#writing #update

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  • Mary K Gowdy

Video Transcript:

When I tell other writers that I write poetry, one of the responses I get the most is that they themselves have tried to write poetry once but it came out cliché or sounding like Dr. Seuss so they never attempted it again. They might understand rhyme and meter and whatnot—they have the tools—but they don’t understand how to avoid the pitfalls of bad poetry.

This post will cover the 6 common mistakes new poets tend to make.

1. Cliché

In case you don’t know, clichés are overused phrases. All idioms are clichés but not all clichés are idioms. Idioms are fixed phrases that don’t have a literal meaning but are used a lot in everyday speech [like “a rolling stone gathers no moss” or “cat got your tongue”]. Some examples of clichés that aren’t idioms would be: “my love’s lips are as red as rose” or “my heart’s one fire” or “gut-wrenching pain”.

The main reason you want to avoid using clichés is because they’re unoriginal. Your job as a poet is to paint your subject in a new light. You can’t do that if you’re using language that is so commonly used everyone knows it. Also, if a word or a phrase is used over and over again, it starts to lose its punch. Take for example, the word “awesome”. It used to mean that something made you full of awe of it, but now that it’s been used so much, it just means that something’s “cool”. Clichés are the exact same way. People use them in so many different situations that they don’t mean much anymore.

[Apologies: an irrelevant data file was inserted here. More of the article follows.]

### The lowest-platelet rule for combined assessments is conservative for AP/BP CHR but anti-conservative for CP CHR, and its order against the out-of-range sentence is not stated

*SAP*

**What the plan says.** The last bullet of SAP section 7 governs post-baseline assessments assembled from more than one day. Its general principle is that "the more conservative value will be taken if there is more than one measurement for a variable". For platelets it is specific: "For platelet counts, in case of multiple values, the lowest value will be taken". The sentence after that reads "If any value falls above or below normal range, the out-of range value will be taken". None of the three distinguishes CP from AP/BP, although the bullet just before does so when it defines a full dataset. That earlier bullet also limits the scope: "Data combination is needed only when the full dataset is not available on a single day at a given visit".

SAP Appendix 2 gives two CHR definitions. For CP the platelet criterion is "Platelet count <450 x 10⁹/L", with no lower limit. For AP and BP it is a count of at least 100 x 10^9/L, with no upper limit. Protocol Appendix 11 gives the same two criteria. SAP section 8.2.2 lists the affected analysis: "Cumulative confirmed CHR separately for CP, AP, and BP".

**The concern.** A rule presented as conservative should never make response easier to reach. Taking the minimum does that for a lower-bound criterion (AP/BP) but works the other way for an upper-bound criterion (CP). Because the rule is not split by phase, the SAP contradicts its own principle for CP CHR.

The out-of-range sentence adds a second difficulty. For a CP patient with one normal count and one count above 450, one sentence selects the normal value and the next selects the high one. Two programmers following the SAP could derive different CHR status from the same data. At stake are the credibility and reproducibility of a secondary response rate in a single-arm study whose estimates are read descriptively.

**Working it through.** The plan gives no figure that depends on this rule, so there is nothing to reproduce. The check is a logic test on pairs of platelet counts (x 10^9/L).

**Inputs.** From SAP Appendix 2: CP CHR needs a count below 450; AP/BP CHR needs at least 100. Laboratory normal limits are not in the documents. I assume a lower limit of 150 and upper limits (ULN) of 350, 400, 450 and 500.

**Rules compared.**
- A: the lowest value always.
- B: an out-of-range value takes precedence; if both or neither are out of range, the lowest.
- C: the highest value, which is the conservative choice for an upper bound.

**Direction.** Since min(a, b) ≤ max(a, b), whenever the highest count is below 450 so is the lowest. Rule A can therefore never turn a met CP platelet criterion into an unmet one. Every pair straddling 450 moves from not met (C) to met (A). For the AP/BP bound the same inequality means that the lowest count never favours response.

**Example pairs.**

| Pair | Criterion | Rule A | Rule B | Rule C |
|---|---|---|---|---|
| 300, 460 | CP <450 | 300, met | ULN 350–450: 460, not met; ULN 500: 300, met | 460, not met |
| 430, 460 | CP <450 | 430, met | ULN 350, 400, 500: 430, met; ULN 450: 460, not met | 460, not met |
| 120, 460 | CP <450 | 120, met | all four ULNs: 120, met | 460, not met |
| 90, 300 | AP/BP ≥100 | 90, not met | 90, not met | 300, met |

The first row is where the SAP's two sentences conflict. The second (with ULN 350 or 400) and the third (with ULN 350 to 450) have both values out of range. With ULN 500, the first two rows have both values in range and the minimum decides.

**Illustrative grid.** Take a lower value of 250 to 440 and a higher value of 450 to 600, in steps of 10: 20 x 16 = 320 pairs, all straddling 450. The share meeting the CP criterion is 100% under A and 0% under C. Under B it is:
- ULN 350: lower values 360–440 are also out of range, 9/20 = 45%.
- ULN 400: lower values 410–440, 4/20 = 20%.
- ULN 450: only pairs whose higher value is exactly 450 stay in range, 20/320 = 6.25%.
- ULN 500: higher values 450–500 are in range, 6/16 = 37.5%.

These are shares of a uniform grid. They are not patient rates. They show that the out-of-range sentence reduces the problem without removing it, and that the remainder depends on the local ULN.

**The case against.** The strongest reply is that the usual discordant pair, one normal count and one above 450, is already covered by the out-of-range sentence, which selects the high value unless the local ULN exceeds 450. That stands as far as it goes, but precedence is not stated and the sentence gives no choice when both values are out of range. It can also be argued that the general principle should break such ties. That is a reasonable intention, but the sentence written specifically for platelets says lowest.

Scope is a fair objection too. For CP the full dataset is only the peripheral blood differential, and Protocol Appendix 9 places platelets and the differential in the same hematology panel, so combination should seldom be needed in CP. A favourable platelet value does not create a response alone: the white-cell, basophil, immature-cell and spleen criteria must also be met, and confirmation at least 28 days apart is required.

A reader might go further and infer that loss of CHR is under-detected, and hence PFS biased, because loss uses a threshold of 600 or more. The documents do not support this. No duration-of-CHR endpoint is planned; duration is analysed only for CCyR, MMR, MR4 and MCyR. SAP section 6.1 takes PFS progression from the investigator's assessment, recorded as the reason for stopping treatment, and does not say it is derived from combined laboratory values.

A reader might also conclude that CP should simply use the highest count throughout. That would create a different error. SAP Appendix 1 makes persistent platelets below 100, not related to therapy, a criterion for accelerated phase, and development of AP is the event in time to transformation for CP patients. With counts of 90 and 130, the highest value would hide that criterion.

There’s always a new way of writing about something. It just takes a lot more thought and creativity. But that’s your job as a poet.

Before you point out that some clichés appear in older poet’s work, let me explain that they were the first to use those phrases originally. When their poems became popular, everyone started copycatting them. They made those phrases the clichés of today.

2. Melodrama

If you find yourself comparing your electric love to the scope of the universe and the brilliance of the stars or if you describe your sadness as a bottomless pit of grief that overflows with your tears because no one understands you, you’ve fallen into the trap of melodrama.

I get it. Poetry is supposed to super emotional, and we’re poets—so of course we have strong emotions—and the only way to get other people to know what we’re feeling is to hit them over the head with the board of our passion, right?

No *shakes head*